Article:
Jhen it looked like equities were recovering from the January and February decline, the market seems to be back. the Nasdaq Compound (NASDAQ INDEX: ^IXIC) is currently nearly 6% below the March rally and 15% below its recent peak. Indeed, the index is now within reach of the low reached last month after falling 22% from its peak in November. This decision naturally leads many investors to wonder if the most important trend is still bearish.
This of course presents a conundrum; while we generally want to buy good stocks when they break loose, we don’t want to jump in too soon. It’s like catching a falling knife. It’s fine if your timing is perfect, but it’s also an incredibly dangerous business.
Or maybe no one should worry too much about these things in the first place.
Use a visual to take a step back
It is not difficult to pinpoint the main reasons for our current weakness. Inflation has been rampant since the middle of last year, and although the Federal Reserve promises to fight it, the Fed’s key weapon against rising prices is higher interest rates. This has already weighed on the housing market by making borrowing more expensive, but things could get worse on that front before they get better. In the meantime, Russia’s invasion of Ukraine is still ongoing and it has all kinds of negative economic ripple effects. The long-term effects remain difficult to measure. Meanwhile, another variant of the COVID-19 virus has been identified in the UK, proving the resilience of the pandemic to hamper any real return to a level of normality.
No wonder stocks are struggling again.
Beware, however, of drawing long-term conclusions on what will likely only be a short-term headwind. In five years, none of this would matter. In all likelihood, the news details will fade from memory and the Nasdaq will resume its usual upward march.
And don’t get me wrong. Optimism is the long-term norm here.
The image below is a table of Nasdaq Compound — kind of. Rather than a chart of its ever-changing daily value, this staircase chart only goes up or down to reflect changes in value of 20% or more – for better and for worse – since 1984.
There are two takeaways from this. The first is that, as crazy as the past few weeks have been, there is nothing unusual about market movements. In fact, corrections of 20% or more (which are technically bear markets) are actually quite common. We’ve seen a total of 33 since 1986.
The second, more important, is that in any case the Nasdaq has recovered to move to higher highs; in most cases the composite was much higher within weeks.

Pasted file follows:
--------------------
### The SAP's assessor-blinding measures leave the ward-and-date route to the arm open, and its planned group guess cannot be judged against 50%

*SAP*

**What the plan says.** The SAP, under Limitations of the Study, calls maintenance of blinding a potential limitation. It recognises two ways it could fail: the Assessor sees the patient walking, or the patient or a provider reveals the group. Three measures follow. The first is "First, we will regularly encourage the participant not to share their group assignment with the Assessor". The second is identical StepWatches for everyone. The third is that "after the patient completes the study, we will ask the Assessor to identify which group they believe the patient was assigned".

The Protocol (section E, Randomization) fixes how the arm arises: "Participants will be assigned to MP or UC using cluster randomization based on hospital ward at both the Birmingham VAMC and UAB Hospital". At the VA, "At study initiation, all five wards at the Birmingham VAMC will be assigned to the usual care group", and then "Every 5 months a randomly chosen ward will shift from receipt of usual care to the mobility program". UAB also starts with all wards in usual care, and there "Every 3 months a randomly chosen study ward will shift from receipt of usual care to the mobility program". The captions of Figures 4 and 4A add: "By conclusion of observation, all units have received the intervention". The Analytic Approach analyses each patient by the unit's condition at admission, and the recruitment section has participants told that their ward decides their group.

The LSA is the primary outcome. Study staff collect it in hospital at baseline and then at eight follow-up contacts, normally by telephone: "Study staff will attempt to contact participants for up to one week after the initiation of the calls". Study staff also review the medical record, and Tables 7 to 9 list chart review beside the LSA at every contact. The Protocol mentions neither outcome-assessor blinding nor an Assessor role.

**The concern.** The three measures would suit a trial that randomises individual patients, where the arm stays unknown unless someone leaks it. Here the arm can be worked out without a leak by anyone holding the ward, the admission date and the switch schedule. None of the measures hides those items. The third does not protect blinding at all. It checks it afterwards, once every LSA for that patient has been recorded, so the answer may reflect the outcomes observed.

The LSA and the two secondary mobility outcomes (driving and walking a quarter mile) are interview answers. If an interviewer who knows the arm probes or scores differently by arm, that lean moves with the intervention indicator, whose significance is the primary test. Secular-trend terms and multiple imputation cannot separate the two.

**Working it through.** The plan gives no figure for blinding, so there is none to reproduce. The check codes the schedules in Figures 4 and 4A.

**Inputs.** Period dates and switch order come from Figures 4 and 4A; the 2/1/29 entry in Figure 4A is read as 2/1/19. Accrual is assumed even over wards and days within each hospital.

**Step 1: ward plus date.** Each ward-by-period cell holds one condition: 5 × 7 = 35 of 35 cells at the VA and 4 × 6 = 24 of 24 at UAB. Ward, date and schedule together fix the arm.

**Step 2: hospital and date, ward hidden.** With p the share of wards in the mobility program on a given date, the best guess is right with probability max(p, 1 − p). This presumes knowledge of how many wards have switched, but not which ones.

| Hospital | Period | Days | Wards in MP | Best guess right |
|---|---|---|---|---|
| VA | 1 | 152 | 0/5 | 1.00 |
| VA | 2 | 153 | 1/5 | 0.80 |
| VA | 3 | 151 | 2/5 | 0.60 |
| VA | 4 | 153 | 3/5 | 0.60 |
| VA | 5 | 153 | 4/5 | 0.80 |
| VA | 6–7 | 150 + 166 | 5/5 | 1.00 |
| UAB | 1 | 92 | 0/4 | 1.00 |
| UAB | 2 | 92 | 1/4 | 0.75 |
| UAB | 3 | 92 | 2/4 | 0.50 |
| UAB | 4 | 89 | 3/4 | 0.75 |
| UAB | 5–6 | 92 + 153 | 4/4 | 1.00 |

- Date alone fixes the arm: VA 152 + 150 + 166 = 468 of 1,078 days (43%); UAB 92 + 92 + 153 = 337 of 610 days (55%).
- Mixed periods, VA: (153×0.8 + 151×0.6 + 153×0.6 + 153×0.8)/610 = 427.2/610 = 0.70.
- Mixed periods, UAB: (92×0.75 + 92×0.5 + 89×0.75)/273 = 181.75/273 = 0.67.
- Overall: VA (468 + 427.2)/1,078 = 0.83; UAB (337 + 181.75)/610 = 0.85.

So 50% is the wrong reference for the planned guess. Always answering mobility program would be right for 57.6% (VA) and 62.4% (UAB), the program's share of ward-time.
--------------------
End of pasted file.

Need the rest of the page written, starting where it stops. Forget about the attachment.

When it comes to investing, buy the numbers
Nothing changes if you are a numbers person instead of a visual person. Of the 33 major pullbacks the Nasdaq Composite has gone through since the mid-1980s, once the last low was reached, the index averaged a gain of nearly 8% in one month. Three months later, the composite was generally up 13.7%. Six months after the low of the correction, the Nasdaq had rebounded by an average of nearly 20%. Twelve months after the fact, the Nasdaq Composite was generally higher at 26.7%.
There are clear outliers to this trend. Most of them took shape in the 2000s and 2001s when the tech-heavy Nasdaq was bombarded for spiraling out of control in the late 1990s. This bear market ended up be very long lasting, continually suppressing recovery efforts and sending the market even lower. We also saw a crashed recovery effort in 2008, with the composite losing nearly 24% of its value between March 2008 and March 2009. It was then that stocks finally bottomed out, which would mark the pivot to the market longest bull ever.
Statistically speaking, however, it is still more likely than not that stocks will go higher fairly quickly after a crash.
The stumbling block is identifying the ultimate bottom, of course. Maybe it was the March low, and maybe not. We won’t know until much later. Again, however, the odds are more bullish than bearish here. The average major market correction since 1986 is just under 90 calendar days and drags the Nasdaq an average of 25% lower from high to low. A total of 112 days have passed in this 22% decline from the November peak to the March low.
Don’t get distracted from what really matters
Too much to think about? That’s actually a good thing, and it’s along the lines I’m trying to convey – you shouldn’t think too much about this stuff.
While all the data and chart above is interesting, it’s not really what’s driving the market. Trying to precisely time the ebb and flow of the market is child’s play. This cannot be done successfully with any consistency. This is why most short-term traders not only fail to beat the market, but they usually lose money. Short-term volatility seems easy to predict, but in the sense that it’s driven primarily by emotion – and emotion is unpredictable – so is the market.
However, stocks reflect the value of their underlying companies over the long term, which is why the true crowd of buyers and holders tends to do well with stocks. You can bet these people aren’t even considering whether or not now is a good time to buy. They just know that the biggest risk is being completely out of the market rather than being in the market during a temporarily turbulent period.
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James Brumley has no position in any of the stocks mentioned. The Motley Fool recommends the Nasdaq. The Motley Fool has a disclosure policy.
The views and opinions expressed herein are the views and opinions of the author and do not necessarily reflect those of Nasdaq, Inc.